Updated 01/17/13 – 5:21 p.m.
CHICAGO (CBS) — Police were questioning two suspects in the shooting death of a high school student, after a basketball game on the Chicago State University campus.
WBBM Newsradio’s Mike Krauser reports, after the game between Morgan Park High School and Simeon Career Academy, there was a scuffle on the court at CSU, at 95th Street and King Drive.
Security officers broke up the scuffle and sent the players for both teams to the locker rooms.
Outside the gymnasium, around 9:20 p.m., 17-year-old Tyrone Lawson was shot multiple times. He was pronounced dead about a half hour later at Advocate Christ Medical Center in Oak Lawn.
“He basically left out the house at 7 o’clock for the game, and about 10 o’clock we get some information that he’s been shot and killed,” said Lawson’s stepfather, Gregory Young. “It’s just a rough thing right now for him to be 17 years old, to try to go out and enjoy a basketball game, you know, and not make it back home.”
A Jeep seen leaving the parking lot was pulled over by police, and two suspects were arrested. A weapon was recovered.
CBS 2’s Suzanne Le Mignot reports Lawson’s friend, Sheldon Reeves, said there have been fights at games before, but never anything that led to a fatal shooting. He said he doesn’t know what can be done to change things.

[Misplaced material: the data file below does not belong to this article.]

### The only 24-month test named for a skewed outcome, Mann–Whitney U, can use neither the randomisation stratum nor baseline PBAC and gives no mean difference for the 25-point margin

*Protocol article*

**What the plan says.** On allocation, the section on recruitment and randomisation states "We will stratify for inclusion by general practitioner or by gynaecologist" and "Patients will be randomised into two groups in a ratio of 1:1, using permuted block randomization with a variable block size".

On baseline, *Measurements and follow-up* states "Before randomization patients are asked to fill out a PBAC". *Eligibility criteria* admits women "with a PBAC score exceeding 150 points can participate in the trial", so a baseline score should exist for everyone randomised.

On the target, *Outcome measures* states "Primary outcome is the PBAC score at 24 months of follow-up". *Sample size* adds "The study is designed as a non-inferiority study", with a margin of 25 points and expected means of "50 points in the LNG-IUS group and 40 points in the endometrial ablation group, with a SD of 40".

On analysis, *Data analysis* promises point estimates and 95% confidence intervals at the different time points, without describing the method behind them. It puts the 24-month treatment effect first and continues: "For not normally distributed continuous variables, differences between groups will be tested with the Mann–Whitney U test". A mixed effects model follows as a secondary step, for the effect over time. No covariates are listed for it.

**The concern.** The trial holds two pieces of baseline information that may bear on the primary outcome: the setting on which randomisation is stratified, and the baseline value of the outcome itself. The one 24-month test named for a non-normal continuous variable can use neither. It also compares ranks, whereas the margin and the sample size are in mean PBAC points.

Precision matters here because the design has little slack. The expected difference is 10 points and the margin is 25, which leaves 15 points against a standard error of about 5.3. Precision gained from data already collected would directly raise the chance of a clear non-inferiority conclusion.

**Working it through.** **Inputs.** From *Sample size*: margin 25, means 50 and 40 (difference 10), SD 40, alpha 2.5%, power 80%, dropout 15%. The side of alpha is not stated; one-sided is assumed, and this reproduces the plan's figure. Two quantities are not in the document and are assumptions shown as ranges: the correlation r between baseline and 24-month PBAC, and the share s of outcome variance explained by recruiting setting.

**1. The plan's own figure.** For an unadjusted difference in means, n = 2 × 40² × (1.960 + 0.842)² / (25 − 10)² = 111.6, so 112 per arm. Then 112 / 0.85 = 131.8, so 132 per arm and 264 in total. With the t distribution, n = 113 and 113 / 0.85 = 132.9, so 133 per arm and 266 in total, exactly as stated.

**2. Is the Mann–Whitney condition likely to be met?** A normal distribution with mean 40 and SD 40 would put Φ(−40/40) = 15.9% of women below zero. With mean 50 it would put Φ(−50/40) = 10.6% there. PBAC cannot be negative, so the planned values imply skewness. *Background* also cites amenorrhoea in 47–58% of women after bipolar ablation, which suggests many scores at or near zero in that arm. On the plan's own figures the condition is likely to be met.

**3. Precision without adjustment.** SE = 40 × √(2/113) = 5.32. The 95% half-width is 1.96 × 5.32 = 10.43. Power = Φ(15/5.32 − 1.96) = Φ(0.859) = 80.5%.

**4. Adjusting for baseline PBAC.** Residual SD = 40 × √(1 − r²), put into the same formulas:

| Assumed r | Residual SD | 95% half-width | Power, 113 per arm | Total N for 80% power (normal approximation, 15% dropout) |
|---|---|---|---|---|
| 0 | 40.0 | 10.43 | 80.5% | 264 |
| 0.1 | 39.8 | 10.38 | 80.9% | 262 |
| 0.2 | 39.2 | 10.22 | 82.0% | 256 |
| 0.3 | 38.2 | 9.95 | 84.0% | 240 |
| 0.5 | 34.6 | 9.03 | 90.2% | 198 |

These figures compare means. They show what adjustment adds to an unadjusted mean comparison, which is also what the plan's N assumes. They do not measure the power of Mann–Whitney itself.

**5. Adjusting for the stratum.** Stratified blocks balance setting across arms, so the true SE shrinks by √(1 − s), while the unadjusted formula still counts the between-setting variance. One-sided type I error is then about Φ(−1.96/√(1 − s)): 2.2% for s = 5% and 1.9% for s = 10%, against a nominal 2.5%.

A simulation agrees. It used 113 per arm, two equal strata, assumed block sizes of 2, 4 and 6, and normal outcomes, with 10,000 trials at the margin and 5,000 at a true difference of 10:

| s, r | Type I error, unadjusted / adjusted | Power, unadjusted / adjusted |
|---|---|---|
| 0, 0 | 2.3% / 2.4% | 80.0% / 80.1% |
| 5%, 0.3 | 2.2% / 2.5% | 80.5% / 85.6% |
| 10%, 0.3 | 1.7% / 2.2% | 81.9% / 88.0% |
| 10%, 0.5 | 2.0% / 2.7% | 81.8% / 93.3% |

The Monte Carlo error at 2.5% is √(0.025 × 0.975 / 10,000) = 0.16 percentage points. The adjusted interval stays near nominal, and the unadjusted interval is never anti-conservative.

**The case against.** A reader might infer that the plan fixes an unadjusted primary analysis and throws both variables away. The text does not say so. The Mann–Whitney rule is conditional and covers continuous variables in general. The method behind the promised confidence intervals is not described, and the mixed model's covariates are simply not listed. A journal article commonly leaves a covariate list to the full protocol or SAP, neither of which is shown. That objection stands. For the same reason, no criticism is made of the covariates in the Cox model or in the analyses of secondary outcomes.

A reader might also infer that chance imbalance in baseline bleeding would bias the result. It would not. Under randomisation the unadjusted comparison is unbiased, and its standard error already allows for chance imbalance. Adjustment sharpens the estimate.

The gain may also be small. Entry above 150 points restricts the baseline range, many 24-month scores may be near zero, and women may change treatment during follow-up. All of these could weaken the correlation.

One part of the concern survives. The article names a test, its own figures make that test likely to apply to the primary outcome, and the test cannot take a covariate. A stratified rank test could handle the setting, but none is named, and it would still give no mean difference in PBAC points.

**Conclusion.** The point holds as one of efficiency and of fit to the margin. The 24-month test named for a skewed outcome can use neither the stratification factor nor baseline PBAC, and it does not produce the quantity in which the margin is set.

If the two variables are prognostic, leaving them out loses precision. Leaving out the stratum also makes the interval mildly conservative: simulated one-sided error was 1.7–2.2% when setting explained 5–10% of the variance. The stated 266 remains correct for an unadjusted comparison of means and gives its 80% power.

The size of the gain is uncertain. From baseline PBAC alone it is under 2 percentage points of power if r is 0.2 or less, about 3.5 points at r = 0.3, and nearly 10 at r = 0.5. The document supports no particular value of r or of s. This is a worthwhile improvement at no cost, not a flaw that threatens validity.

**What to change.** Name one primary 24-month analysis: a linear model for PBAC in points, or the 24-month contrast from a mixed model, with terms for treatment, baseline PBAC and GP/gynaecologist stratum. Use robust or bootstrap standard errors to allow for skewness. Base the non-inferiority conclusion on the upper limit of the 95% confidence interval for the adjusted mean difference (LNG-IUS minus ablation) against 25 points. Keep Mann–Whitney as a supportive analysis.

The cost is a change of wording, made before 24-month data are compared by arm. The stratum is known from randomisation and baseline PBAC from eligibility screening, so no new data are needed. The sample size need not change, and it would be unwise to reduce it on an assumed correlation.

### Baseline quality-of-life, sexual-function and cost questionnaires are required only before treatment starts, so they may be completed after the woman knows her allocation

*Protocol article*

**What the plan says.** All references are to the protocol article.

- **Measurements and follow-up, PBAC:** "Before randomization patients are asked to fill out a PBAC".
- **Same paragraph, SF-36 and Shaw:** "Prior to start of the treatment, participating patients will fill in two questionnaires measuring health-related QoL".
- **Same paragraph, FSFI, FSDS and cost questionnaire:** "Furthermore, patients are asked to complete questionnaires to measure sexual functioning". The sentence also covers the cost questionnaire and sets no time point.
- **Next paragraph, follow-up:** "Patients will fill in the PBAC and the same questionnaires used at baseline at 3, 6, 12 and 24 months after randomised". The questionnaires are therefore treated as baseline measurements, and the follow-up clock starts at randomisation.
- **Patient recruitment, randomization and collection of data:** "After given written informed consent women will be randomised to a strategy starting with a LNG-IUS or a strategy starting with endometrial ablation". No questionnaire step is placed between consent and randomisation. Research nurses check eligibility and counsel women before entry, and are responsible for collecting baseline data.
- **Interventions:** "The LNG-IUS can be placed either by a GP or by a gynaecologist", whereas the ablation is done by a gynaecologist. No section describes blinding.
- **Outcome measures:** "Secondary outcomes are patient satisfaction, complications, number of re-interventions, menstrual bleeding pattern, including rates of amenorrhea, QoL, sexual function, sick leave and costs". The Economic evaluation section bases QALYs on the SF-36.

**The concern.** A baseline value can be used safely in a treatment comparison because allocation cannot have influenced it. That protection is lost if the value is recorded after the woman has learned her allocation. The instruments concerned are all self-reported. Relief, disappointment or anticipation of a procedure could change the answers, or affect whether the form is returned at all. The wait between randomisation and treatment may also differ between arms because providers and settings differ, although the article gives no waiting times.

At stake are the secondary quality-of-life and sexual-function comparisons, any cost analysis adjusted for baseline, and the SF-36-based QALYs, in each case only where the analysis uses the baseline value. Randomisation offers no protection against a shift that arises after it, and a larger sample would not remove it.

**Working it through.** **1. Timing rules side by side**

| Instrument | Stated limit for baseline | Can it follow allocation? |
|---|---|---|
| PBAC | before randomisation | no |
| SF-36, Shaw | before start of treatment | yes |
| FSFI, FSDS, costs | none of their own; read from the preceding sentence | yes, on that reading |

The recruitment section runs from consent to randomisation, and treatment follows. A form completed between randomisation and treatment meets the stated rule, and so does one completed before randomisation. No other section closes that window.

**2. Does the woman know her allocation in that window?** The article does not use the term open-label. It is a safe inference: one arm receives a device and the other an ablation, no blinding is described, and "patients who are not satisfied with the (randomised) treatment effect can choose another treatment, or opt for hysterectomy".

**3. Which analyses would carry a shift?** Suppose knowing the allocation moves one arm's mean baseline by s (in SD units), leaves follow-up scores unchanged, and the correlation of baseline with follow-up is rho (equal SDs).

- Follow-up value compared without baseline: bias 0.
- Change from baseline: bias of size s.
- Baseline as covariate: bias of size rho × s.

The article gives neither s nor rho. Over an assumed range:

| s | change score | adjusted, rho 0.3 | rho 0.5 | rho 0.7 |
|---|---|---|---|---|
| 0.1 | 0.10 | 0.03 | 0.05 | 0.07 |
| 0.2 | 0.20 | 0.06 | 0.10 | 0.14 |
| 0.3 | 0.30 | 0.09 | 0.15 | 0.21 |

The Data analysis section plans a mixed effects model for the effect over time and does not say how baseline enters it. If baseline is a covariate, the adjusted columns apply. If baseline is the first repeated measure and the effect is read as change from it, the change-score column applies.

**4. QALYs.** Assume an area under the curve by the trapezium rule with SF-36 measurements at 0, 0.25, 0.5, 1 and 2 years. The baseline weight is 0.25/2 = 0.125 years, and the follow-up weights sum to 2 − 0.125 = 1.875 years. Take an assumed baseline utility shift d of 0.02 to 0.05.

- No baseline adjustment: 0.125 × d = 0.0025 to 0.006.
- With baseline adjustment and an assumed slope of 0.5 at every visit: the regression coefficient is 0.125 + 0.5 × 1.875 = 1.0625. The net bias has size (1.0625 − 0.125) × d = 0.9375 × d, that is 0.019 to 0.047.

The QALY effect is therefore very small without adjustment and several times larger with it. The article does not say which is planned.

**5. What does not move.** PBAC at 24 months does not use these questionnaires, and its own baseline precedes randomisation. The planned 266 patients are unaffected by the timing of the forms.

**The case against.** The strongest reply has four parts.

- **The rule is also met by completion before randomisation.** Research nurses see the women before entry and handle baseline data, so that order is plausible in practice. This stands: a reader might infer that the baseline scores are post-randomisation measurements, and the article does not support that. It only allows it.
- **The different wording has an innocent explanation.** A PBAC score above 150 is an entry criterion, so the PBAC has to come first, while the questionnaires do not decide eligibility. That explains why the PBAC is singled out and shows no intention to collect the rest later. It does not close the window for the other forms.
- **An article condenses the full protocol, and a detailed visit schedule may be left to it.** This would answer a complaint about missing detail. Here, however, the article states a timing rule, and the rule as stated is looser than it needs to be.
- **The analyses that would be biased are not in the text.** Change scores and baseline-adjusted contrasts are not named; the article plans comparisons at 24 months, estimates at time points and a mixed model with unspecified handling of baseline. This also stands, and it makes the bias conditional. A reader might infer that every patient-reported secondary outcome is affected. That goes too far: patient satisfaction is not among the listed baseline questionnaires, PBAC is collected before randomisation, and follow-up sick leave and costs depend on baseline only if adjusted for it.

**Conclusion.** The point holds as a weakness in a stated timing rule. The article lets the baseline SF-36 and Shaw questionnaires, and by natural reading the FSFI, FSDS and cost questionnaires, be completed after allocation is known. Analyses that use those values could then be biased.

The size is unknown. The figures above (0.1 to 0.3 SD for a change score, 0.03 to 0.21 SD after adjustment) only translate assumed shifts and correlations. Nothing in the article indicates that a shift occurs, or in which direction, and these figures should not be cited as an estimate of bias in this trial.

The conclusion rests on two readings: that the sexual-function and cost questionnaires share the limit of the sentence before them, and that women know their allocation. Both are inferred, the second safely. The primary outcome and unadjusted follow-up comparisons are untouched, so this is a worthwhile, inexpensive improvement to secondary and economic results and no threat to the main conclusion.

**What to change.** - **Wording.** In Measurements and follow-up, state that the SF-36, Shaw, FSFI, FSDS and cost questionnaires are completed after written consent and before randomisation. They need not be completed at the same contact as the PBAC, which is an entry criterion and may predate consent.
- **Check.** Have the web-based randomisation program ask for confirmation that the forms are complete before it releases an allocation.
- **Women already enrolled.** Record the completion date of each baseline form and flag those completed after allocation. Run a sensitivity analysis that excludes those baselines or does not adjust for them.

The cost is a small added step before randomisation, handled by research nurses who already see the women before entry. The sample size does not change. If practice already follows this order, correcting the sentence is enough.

“Everything’s so crazy right now. The kids, they’re unpredictable with this. You never know when something like this is going to happen. I don’t know if you can stop it,” he said.
Lawson dreamed of becoming an electrician after graduation. His stepfather had this message for other young men.
“Your life is just gone, just like someone else’s life if you’re taking somebody else’s life away. Just put the guns down and the disagreements down. It’s not worth it,” Young said.
The university issued a statement saying it was “deeply saddened by the tragic shooting death.”
The university said it was the first such incident to occur at the campus, where Chicago Public Schools teams routinely use the gym as a “neutral setting” for school sporting events during the past three years.